- Marvel's Loki is an interesting case... the original identified as a man without ambiguity, to the point of getting insulted when people assumed otherwise when he inhabited a woman's body. This changed around their third incarnation (the second was a pre-teen with bigger problems) who, while still defaulting to male, would change gender for no other reason than they could and began identifying as a woman when doing so (Queen, Mistress, Goddess, using 'she' etc.) coupled with not minding other characters' judgement of their gender. This made some fans retroactively question the gender identity of the first (how much of it might be a case of an armored closet basically) in spite of his mannerisms.
- In Runaways, Xavin is another interesting case. Marvel was wary about having a lesbian relationship portrayed in a series that they were trying to market towards younger teens, so instead of just giving Karolina a girlfriend, they gave her a fiancee who was capable of changing gender at will and thus sometimes became male and sometimes became female, leaving open the possibility that Xavin might eventually become fully female (in-universe, Karolina usually refers to Xavin with feminine pronouns.) But when that actually happened during Joss Whedon's run, a certain segment of the fandom revolted, because they considered Xavin to be genderfluid, and accused Whedon of erasing Xavin's non-binary gender, so Xavin reverted to being sometimes male and sometimes female, before finally just being put on a spaceship.
- Xavin also revealed that his race, the shapeshifting Skrulls, in general consider changing gender to be no bigger a deal than changing any other aspect of their bodies. It just so happened that every previous Skrull to have a significant recurring role in a Marvel comic (admittedly, there hadn't been all that many; most Skrulls were Mooks) strongly identified as one gender, even though that's relatively unusual in their species.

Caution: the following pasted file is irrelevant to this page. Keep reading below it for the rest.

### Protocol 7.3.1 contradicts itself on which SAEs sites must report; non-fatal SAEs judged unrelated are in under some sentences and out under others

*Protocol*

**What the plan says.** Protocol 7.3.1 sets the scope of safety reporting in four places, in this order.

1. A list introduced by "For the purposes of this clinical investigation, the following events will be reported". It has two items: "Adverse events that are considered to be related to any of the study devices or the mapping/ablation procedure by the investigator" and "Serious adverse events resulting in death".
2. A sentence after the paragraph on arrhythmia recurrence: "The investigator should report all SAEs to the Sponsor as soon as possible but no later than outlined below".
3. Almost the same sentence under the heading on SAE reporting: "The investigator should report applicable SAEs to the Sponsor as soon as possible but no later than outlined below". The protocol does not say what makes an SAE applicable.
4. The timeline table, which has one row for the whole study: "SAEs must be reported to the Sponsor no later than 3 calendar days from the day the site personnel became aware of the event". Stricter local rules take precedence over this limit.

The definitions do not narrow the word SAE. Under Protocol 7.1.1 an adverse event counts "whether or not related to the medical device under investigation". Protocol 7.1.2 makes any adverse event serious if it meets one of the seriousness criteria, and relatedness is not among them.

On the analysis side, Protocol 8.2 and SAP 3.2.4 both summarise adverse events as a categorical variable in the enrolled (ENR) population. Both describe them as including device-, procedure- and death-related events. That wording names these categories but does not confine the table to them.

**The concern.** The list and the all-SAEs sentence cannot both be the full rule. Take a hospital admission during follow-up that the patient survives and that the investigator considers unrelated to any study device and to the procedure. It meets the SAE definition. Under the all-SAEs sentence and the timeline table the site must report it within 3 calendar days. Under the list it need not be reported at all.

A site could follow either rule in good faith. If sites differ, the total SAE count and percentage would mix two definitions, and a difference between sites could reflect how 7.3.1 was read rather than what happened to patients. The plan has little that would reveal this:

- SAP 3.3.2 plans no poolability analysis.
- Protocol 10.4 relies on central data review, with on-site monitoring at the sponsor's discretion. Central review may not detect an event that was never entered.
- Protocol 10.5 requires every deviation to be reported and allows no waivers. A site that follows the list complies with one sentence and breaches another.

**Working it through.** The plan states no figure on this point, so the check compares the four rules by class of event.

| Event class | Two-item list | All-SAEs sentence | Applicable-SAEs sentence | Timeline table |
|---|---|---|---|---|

- But I'm a Cheerleader: Jan, one of the girls at the ex-gay camp, is extremely butch, and has a mohawk and a mustache. In the end she decides that she was never gay in the first place, and leaves. Many viewers interpret her as being FTM trans or genderqueer.
- The protagonists of the "queer buddy movie" By Hook Or By Crook both have ambiguous gender identity: Bifauxnen, trans guys, or somewhere in between?
- Tom from The Cement Garden is a boy who would rather be a girl, although it's unclear if he's actually trans or just thinks he wouldn't get bullied if he were a girl. In any case his sisters eventually give him a makeover, and his best friend William takes a new interest in him.
- In Dasepo Sonyo, the first time we see Big Razor Sister, they are dressed as a schoolgirl, but Poor Girl initially calls them "Mister". Later, Poor Girl refers to them with feminine pronouns. However, much later in the movie, we see Big Razor Sister dressed as a man. Big Razor Sister's exact gender is never truly specified. (Contrast this to Double Eyes, who is explicitly a trans girl.)
- Near the end of Ma Vie En Rose Ludovic meets a kid who goes by Chris but who is later revealed to be a girl named Christine. When her mom makes her wear a princess dress she is unhappy and switches outfits with Ludovic, who is a trans girl. The movie makes it unclear if Chris is a tomboy or also transgender.
- Stonehearst Asylum features a background character whom the credits identify as 'Elegant Lady' but is played by a male actor and is called William by one of the nurses. It's never addressed whether they are a crossdresser or a trans woman, but either way, given the film's setting (Victorian England) and its themes, wearing dresses and make-up as a person assigned male at birth can be assumed to be the reason they are in the asylum.
- This is a source of debate with Tomboy. It's about a girl who moves to a new town and presents herself as a boy to the other kids. The name of the movie and the ending make it vague whether she's a, well, tomboy or has gender dysphoria.
- George from The Famous Five has traits that go above and beyond what you would normally expect from a tomboy, such as disliking being treated as a girl or often being mistaken for a boy and taking great pleasure in it. She rarely cries, going by the mantra "boys don't cry". She even outright declares that she wishes she wasn't born a girl at one point, although all of this had arguably more to do with the Stay in the Kitchen mentality of the time than anything else.